On Offense Informed Defense
Part 1: Why do we buy the things we buy?
Ask any experienced offensive tester about the latest whiz-bang infosec tool, and you’ll get a predictably skeptical response. Sometimes skeptical would be putting it mildly. You’ll hear impassioned arguments like “You shouldn’t worry about Advanced Super Fuzzy Panda APT # 4,172 hand-writing zero days when you have SMB and RDP exposed to the Internet!” Then they’ll pile on: “Any Spring2019!, Welcome1!, Pa55word, or other weak passwords on your network that can be trivially sprayed? Would you know if you’re being sprayed? Are you sure? Are you really sure?”
And the discussion would go downhill from there. The sad reality is that most experienced offensive testers don’t think too highly of the current “state of the art” defensive tools. Sure, some are better than others, but in the end, these tools – and the way they’re implemented - barely slow the attackers down. Given that cyber is a domain of conflict that strongly favors offense over defense, this shouldn’t be surprising.
I have worked with hundreds of firms over my 23 years in the information security industry. Those firms – and their peers - spend collective zillions on infosec tools that, for the most part, do not make them better defenders. Why?
Defending against ghosts and magic
The problem is rooted in the disconnect between attackers and defenders. Good attackers know a lot about defenders, but most defenders know next to nothing about attackers. Let me say that again: attackers understand the defense; defenders don’t understand the offense. The outcomes in the cyber world are similar to what would happen on the sports field if the offense had the defensive playbook in advance. The hapless defenders wind-up battling ghosts that seem to always be two steps ahead of them. The defenders find themselves permanently stuck in a “react and defend” posture. Against an offense with lethal efficacy, this largely random defensive “play calling” is entirely ineffective.
When attackers are successful, they often operate freely in the victim network for months or years. When they are finally detected, it’s almost always due to some derivative activity (credit card fraud, an unrelated investigation, etc.) rather than the actual defenders figuring out that they were beat.
We’re spending more than we ever have before on information security. We’re employing more people than ever before in information security roles. For decades, we’ve seen Information Technology investments yield exponential positive value per fixed dollar cost. But not in security. It’s fairly obvious that much of what we’re doing as defenders isn’t adding security value.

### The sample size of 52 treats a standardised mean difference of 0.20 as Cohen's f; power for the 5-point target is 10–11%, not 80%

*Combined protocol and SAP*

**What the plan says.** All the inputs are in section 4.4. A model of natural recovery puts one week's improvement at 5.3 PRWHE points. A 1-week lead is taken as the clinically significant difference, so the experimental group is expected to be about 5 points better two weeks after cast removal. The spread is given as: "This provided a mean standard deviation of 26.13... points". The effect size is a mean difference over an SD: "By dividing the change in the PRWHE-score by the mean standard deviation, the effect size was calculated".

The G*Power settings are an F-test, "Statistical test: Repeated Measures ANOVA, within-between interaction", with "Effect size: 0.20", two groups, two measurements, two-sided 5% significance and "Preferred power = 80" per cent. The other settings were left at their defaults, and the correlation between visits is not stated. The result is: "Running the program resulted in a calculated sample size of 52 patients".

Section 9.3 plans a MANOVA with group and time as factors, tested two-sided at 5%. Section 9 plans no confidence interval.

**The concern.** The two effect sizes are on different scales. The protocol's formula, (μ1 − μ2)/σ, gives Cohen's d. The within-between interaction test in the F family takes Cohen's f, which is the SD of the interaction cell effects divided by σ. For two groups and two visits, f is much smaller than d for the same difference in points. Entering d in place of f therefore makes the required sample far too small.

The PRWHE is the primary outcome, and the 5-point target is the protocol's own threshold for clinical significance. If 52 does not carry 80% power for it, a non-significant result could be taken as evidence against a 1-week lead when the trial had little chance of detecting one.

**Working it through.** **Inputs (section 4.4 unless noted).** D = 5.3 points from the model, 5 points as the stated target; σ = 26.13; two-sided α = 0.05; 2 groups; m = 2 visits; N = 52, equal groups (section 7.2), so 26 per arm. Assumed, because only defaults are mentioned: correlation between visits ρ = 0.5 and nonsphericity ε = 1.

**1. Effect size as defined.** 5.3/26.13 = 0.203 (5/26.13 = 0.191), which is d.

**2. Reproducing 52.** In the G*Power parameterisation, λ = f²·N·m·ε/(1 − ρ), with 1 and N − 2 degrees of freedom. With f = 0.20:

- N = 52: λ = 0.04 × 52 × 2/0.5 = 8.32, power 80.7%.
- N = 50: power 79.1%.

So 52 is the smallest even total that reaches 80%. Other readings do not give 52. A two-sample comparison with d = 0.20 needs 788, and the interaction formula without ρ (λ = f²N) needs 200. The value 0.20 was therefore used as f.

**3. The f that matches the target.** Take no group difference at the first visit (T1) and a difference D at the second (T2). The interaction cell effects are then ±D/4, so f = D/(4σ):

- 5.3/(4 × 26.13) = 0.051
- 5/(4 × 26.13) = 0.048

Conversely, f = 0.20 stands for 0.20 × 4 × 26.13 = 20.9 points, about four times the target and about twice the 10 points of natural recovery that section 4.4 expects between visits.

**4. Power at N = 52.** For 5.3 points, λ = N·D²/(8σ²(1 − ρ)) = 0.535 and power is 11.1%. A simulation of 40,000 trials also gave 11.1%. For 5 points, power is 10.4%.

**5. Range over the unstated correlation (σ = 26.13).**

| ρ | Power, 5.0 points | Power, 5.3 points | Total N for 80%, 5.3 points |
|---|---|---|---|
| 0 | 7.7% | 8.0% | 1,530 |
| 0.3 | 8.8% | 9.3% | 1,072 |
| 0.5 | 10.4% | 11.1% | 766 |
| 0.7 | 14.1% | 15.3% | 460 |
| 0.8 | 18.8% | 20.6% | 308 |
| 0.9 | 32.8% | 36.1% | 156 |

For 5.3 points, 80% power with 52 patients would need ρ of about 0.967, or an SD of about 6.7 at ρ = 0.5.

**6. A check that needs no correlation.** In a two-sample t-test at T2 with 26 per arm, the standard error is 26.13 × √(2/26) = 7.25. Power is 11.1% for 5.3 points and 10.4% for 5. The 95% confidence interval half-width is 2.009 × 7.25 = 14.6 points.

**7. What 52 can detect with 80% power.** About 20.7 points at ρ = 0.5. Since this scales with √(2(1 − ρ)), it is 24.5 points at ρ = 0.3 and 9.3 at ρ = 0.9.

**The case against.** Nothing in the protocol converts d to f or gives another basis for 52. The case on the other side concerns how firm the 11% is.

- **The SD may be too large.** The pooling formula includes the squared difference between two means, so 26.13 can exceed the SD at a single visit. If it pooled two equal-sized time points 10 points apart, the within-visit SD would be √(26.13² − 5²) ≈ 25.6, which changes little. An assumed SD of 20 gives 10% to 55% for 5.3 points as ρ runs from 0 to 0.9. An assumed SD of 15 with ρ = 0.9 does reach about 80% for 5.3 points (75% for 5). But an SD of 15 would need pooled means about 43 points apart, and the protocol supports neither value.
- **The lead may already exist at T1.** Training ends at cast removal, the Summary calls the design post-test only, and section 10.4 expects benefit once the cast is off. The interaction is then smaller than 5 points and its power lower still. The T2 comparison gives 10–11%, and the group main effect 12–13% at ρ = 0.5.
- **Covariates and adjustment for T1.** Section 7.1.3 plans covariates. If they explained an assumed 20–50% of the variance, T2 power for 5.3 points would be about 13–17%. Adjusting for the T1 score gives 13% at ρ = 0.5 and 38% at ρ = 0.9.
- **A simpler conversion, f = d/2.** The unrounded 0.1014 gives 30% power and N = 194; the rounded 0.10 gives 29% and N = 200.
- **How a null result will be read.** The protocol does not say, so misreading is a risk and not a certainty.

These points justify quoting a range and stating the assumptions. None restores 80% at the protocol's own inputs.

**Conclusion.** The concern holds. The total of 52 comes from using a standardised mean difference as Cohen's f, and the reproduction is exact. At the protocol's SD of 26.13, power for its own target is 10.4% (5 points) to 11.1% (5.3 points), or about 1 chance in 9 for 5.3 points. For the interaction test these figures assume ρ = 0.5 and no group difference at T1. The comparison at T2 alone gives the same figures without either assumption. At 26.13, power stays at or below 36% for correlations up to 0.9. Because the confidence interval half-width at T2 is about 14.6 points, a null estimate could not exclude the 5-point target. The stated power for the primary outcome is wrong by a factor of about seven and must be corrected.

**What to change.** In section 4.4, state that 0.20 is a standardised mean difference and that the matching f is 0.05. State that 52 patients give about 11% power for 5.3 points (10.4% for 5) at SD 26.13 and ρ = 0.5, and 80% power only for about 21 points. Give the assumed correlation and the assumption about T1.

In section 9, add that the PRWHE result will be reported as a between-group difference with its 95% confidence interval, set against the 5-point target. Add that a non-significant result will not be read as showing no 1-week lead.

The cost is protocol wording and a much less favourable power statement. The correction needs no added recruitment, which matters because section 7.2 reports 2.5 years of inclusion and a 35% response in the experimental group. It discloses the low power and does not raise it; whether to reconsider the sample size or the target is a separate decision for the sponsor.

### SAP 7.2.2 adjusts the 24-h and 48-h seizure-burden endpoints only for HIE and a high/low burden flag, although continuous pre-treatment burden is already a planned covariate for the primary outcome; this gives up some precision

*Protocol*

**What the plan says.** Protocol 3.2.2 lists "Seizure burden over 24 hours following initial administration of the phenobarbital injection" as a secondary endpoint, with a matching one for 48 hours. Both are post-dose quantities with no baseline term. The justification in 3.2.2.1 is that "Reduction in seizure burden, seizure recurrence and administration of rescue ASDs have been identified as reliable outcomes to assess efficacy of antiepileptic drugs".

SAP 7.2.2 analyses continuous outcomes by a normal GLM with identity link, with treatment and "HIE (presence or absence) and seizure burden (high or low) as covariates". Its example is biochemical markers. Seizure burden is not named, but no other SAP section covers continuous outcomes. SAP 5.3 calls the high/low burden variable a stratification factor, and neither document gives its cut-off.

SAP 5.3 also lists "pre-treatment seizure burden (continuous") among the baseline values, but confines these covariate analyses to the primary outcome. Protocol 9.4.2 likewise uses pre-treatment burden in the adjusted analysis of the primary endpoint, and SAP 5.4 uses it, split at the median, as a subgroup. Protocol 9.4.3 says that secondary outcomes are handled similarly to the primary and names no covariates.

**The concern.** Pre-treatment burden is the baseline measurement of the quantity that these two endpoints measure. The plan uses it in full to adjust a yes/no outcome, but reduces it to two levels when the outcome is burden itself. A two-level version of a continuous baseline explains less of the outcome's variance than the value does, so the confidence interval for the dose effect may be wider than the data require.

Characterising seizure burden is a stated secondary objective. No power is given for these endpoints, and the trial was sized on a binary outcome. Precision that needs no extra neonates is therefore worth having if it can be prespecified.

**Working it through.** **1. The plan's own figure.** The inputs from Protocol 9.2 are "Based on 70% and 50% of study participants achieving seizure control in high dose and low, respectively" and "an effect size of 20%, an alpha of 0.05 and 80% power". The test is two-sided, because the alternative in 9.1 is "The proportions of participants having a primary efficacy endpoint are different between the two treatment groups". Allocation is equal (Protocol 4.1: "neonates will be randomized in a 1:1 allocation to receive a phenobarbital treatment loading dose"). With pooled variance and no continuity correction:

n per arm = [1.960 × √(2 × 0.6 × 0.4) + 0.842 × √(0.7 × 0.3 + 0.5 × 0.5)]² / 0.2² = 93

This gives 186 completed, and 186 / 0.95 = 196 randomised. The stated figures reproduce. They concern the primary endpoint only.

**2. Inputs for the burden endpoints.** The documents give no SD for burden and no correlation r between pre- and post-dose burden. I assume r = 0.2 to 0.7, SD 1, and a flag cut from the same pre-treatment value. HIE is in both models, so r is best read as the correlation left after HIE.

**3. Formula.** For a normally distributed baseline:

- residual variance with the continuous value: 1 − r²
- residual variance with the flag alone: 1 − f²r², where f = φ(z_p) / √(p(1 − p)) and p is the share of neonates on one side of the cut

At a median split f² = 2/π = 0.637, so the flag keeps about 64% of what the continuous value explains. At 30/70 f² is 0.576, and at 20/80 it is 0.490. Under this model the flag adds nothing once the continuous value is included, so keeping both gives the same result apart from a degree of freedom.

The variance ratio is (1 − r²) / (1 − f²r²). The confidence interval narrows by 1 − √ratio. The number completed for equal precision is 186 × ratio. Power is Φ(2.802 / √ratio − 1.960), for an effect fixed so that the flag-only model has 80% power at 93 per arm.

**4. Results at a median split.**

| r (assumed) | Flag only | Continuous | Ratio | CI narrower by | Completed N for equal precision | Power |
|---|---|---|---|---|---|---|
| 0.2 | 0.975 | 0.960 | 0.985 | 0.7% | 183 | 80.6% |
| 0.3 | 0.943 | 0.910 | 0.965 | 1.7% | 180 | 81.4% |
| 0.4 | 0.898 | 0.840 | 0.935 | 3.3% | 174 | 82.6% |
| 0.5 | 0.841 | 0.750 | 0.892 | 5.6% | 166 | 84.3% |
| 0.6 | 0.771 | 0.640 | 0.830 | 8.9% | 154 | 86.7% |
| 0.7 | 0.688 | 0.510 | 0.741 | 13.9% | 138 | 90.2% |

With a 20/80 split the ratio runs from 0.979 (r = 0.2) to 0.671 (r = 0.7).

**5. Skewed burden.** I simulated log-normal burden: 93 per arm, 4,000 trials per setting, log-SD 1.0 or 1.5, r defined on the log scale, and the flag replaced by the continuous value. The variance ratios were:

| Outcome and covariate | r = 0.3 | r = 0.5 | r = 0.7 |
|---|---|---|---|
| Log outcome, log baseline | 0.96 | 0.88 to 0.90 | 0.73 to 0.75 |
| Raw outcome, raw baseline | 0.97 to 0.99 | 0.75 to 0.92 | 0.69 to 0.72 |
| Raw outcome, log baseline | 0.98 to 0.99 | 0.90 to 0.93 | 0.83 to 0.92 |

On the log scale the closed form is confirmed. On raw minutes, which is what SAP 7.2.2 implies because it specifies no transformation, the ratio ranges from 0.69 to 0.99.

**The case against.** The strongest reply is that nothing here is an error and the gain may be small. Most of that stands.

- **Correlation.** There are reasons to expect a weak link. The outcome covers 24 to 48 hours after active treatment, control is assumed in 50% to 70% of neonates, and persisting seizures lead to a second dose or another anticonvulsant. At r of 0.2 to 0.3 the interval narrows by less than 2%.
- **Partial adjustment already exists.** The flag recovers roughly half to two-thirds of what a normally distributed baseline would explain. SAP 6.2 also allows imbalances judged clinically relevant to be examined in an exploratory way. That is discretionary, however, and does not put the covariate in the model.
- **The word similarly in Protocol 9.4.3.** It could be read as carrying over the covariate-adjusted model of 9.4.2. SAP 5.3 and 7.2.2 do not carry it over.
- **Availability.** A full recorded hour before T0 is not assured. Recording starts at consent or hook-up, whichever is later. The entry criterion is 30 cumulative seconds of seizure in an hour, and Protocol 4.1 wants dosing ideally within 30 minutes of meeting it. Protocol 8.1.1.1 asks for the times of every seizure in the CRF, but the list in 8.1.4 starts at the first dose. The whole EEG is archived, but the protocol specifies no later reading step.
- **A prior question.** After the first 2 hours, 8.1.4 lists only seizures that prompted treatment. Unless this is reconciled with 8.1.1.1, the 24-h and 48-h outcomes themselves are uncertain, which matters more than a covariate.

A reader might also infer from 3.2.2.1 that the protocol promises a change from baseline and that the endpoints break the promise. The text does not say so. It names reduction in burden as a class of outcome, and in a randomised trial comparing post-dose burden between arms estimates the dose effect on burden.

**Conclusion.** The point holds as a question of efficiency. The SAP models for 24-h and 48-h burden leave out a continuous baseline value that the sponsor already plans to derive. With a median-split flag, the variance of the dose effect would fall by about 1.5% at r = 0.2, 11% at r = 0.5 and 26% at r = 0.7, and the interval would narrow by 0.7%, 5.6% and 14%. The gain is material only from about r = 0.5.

Our first line defenders are often new to information security and have limited experience and instincts to inform their reactions. This reality is exacerbated by the infosec talent shortage resulting in the rapid creation of new infosec professionals by universities, community colleges, trade schools, and other career programs. Prof. Gene “Spaf” Spafford, renowned for first analyzing the Morris Worm more than 30 years ago, reminded us during the 2017 Petya/NotPetya/WannaCry event that “many information security professionals were [now] experiencing their first worm.”
When exposed to attacker tools, many defenders react as though they’re seeing magic. Ask defenders about basic attacker tools and techniques (think Mimikatz, Responder/SMBRelay, Hashcat, Bloodhound, password spray tools, etc.); you’ll hear a depressing and dangerous lack of awareness, understanding, and appreciation. Worse, the defenders making the budget decisions tend to be the most removed from offensive awareness.
Creating an Offense Informed Defense
To remedy this, defenders - at all levels - must be continually informed and aware of offense capabilities. Defenders must understand what tools and techniques attackers will use against their networks and how their defenses (people, processes, and technology) fare when faced with those tools and techniques. Choosing and deploying defenses that lack this vital offense awareness will result in security value no better than selecting defenses at random. This is the subject of Part 2!
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